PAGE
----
Joint Effusion (Swelling) - Page 1

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Joint Effusion (Swelling)

By: Dr.Douglas Brum

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Joint effusion is an increase in fluid within the joint space. This increase in joint fluid often leads to a distention of the joint capsule and a swelling of the joint. The general causes of joint effusion include:

  • A traumatic injury to a joint
  • Chronic degenerative joint disease or osteoarthritis
  • Infectious joint disease
  • Immune mediated polyarthritis
  • Breed specific causes of polyarthritis
  • Clotting abnormalities
  • Tumors of the joint capsule or bone

    What to Watch For

  • Lameness
  • External wounds
  • Fever
  • Anorexia
  • Lethargy
  • Reluctance to move or stand

    Many animals with joint effusion in multiple joints often have a very stiff gait and appear to be "walking on egg shells."


    A complete physical examination and accurate history is critical for accurate diagnosis. It is the most important part of the work up in evaluating an animal with joint effusion. Additional tests include radiographs (x-rays) of the affected joint.

    Many times a diagnosis can be made on the basis of the physical exam findings, with or without radiographs. If a more systemic illness is suspected, additional diagnostics might include:

  • Arthrocentesis of the affected joint or joints
  • Complete blood count (CBC)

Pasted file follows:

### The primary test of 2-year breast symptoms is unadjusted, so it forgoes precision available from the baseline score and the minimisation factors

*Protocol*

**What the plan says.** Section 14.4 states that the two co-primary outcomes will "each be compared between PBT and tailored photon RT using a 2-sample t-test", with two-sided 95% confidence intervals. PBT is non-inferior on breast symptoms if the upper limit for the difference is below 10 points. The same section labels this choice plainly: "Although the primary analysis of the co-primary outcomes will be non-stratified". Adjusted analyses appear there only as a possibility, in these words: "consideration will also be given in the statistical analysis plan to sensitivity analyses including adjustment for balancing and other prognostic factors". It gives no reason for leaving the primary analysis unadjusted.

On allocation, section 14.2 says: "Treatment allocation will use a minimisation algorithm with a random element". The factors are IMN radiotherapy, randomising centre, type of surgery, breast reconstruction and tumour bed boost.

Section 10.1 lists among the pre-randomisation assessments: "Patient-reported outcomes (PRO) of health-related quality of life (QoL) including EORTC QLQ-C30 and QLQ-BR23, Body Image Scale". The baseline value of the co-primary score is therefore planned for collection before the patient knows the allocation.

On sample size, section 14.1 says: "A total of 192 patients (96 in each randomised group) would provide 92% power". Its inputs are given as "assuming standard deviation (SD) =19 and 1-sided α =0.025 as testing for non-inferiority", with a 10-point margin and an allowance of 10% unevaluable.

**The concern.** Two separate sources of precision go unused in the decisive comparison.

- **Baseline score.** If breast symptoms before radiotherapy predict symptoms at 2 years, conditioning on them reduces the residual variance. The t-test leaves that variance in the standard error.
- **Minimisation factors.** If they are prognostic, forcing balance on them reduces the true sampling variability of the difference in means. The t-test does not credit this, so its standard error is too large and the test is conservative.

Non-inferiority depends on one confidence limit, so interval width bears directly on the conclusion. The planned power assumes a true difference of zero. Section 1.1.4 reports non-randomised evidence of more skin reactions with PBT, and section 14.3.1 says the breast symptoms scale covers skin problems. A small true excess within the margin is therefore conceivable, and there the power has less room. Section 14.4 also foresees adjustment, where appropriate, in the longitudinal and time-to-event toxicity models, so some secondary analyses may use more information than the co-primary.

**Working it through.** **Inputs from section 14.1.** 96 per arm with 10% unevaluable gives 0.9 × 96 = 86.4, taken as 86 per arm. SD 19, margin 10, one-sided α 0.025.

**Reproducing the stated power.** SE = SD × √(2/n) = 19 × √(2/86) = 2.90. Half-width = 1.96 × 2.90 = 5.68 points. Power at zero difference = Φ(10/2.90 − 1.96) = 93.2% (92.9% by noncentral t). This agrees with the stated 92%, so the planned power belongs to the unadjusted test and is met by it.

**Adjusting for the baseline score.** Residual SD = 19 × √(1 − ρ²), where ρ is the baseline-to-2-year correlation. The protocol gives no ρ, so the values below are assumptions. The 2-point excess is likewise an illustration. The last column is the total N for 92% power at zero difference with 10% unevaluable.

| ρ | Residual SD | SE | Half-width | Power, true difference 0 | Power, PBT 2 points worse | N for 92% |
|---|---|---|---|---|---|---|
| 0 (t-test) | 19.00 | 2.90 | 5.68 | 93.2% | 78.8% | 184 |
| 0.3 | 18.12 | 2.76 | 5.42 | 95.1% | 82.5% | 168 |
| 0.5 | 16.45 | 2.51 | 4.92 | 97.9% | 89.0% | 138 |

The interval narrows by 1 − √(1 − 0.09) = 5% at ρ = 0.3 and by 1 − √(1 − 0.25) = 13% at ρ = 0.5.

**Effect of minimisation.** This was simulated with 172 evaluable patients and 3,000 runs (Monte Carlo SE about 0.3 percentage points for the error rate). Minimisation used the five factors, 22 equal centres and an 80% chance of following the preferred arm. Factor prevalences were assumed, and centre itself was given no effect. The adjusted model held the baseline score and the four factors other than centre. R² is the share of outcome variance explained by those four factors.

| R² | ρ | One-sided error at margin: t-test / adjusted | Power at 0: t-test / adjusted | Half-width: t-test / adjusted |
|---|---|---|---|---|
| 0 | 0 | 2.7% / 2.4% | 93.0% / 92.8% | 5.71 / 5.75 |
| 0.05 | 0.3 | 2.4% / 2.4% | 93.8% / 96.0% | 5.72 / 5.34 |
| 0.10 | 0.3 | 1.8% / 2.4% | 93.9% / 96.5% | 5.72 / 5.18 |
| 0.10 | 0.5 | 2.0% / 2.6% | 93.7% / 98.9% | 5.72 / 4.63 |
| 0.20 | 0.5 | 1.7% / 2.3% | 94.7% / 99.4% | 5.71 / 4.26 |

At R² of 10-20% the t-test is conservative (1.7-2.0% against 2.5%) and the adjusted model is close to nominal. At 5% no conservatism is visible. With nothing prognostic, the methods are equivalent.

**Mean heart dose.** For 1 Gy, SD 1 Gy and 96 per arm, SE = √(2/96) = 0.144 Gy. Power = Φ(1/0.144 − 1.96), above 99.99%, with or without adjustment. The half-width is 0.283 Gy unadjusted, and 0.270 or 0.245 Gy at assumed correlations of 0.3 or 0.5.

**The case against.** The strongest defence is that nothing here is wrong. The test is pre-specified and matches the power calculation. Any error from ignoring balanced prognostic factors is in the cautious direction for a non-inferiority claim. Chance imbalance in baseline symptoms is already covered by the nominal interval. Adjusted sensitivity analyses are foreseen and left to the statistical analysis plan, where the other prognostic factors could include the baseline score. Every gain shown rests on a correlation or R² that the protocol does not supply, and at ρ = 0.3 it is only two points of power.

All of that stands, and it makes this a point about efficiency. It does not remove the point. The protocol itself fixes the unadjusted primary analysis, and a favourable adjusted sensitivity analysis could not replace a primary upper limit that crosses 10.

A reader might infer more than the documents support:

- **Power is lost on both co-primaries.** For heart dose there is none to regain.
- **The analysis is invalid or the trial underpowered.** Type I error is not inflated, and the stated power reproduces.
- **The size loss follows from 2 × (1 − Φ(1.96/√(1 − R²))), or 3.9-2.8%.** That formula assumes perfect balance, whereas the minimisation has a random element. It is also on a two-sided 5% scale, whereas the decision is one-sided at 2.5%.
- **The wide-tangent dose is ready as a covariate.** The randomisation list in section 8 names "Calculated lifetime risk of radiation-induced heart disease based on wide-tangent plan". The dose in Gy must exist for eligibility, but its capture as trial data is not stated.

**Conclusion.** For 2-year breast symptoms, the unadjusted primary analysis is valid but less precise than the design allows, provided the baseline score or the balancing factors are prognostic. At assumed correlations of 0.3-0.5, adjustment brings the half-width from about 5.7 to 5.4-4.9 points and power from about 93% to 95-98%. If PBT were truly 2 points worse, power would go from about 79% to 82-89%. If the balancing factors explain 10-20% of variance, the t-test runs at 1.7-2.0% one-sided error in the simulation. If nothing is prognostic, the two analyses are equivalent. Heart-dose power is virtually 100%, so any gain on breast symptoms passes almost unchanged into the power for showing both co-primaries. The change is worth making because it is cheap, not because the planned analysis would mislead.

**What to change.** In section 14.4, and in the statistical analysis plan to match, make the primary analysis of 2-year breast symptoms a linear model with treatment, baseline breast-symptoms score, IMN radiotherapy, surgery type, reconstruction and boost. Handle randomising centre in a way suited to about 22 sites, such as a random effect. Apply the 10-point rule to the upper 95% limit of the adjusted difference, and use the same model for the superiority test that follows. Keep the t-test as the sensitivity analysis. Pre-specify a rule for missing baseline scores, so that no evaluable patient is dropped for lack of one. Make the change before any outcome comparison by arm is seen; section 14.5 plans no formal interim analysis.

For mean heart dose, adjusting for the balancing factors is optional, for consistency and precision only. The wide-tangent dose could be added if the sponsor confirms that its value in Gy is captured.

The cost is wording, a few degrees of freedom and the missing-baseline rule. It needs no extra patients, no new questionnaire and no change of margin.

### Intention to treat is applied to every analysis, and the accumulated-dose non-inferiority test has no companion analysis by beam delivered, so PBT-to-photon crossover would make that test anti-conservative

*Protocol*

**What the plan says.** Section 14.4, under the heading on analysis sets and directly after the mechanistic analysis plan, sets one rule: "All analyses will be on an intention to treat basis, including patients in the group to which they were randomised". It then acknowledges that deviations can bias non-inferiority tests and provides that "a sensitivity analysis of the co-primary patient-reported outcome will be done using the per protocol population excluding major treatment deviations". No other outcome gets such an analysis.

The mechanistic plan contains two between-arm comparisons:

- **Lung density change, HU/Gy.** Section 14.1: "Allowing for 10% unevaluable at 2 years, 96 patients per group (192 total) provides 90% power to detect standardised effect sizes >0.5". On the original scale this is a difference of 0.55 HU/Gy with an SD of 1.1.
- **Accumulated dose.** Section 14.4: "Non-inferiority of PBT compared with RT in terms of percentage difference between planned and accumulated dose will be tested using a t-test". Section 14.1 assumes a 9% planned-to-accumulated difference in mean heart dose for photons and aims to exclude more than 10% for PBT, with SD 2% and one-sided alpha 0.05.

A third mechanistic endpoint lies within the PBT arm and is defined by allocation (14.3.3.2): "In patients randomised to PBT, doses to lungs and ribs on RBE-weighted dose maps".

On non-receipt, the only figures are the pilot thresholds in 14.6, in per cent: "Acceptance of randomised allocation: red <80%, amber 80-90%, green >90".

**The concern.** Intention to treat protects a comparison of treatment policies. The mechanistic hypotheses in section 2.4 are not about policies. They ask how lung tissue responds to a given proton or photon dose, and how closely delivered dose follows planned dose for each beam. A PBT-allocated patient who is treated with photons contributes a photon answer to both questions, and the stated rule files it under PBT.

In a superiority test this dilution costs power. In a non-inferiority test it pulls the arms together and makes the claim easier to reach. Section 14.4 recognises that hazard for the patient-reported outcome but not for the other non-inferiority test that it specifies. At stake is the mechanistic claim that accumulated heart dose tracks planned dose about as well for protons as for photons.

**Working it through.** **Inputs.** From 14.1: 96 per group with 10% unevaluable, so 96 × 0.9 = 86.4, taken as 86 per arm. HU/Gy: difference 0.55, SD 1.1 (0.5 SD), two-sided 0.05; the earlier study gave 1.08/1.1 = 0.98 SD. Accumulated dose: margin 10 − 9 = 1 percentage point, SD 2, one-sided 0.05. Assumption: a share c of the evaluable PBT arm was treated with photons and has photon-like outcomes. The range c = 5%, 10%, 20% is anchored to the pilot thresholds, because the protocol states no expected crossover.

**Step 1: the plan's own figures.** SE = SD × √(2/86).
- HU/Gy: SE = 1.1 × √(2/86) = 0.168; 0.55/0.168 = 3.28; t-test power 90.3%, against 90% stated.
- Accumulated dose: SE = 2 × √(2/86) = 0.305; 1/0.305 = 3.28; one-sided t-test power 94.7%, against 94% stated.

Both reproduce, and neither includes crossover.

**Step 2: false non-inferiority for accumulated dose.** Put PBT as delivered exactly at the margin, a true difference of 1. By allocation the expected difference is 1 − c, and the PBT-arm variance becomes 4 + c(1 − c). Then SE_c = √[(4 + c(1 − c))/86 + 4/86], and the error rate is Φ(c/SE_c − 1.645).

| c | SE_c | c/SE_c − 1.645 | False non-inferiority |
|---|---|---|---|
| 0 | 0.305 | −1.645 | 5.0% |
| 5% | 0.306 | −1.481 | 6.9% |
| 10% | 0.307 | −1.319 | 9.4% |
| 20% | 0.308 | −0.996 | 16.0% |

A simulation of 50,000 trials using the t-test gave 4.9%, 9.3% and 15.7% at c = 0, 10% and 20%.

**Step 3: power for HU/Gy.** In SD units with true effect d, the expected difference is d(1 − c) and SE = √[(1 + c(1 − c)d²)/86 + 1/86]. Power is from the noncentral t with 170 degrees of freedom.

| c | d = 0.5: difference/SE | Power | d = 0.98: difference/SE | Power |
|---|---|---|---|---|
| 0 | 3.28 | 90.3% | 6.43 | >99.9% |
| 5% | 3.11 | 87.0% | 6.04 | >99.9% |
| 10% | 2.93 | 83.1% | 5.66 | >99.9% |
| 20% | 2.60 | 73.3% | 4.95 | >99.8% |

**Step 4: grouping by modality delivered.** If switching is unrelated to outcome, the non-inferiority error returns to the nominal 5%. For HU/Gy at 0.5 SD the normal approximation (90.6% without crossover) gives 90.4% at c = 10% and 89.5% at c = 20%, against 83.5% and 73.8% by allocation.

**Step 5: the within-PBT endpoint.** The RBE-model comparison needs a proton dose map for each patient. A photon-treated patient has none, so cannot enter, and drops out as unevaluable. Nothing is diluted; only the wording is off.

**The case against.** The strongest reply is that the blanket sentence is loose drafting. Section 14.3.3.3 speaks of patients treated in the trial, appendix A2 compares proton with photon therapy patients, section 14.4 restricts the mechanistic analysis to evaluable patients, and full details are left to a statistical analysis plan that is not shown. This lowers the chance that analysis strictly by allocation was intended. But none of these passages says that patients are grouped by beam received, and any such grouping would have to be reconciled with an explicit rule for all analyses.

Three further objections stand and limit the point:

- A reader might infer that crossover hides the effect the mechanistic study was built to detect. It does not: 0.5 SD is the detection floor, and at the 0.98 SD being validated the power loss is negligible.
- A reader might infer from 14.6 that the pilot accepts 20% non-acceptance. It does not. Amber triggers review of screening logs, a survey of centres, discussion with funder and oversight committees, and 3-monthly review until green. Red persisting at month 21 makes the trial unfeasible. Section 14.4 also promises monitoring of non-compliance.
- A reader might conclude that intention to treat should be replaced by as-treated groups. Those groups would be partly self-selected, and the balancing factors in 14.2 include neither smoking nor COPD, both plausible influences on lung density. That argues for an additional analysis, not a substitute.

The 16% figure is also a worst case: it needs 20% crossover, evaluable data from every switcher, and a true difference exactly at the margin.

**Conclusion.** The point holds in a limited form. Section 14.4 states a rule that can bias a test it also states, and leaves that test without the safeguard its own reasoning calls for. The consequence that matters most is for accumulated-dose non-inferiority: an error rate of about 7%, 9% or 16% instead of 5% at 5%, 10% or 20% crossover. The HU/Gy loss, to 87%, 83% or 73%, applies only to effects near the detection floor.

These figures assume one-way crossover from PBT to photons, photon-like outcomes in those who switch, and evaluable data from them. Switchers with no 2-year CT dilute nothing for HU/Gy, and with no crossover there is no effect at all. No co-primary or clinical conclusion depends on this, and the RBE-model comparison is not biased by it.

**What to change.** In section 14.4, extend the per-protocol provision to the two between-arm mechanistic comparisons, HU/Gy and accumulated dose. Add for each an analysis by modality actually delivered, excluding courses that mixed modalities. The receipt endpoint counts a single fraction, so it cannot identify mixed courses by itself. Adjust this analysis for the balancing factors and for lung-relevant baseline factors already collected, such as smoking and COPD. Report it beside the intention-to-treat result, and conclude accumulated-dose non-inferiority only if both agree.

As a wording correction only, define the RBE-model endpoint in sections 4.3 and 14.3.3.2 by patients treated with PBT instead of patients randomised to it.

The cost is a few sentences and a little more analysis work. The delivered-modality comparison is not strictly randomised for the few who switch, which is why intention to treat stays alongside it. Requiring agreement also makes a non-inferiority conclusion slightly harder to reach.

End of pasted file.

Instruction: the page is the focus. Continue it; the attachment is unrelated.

• Biochemical profile
  • Urinalysis
  • Chest and abdominal radiographs
  • Infectious disease titers
  • Immune profile
  • CT or magnetic resonance imaging (MRI)
  • Synovial or bone biopsy


    An accurate diagnosis is needed for proper therapy. Pending a definitive diagnosis, certain treatments may be appropriate:

  • Pain relief
  • A padded support bandage
  • Intravenous fluid support
  • Intravenous antibiotics
  • Doxycycline or tetracycline
  • External wounds may be cleaned and bandaged

    Home Care and Prevention

    In cases of acute joint swelling, restricted physical activity is always advised. In acute joint swelling, especially if the joint is warm, cold water compresses may be applied to reduce the swelling.

    If a wound is noted, it can be cleaned with warm soapy water or hydrogen peroxide. If possible, foreign debris can be removed. Once cleaned, a light wrap may be applied.

    Contact your veterinarian to see if giving a non-steroidal anti-inflammatory drug such as aspirin, would be indicated to relieve the pain until seeking veterinary care.

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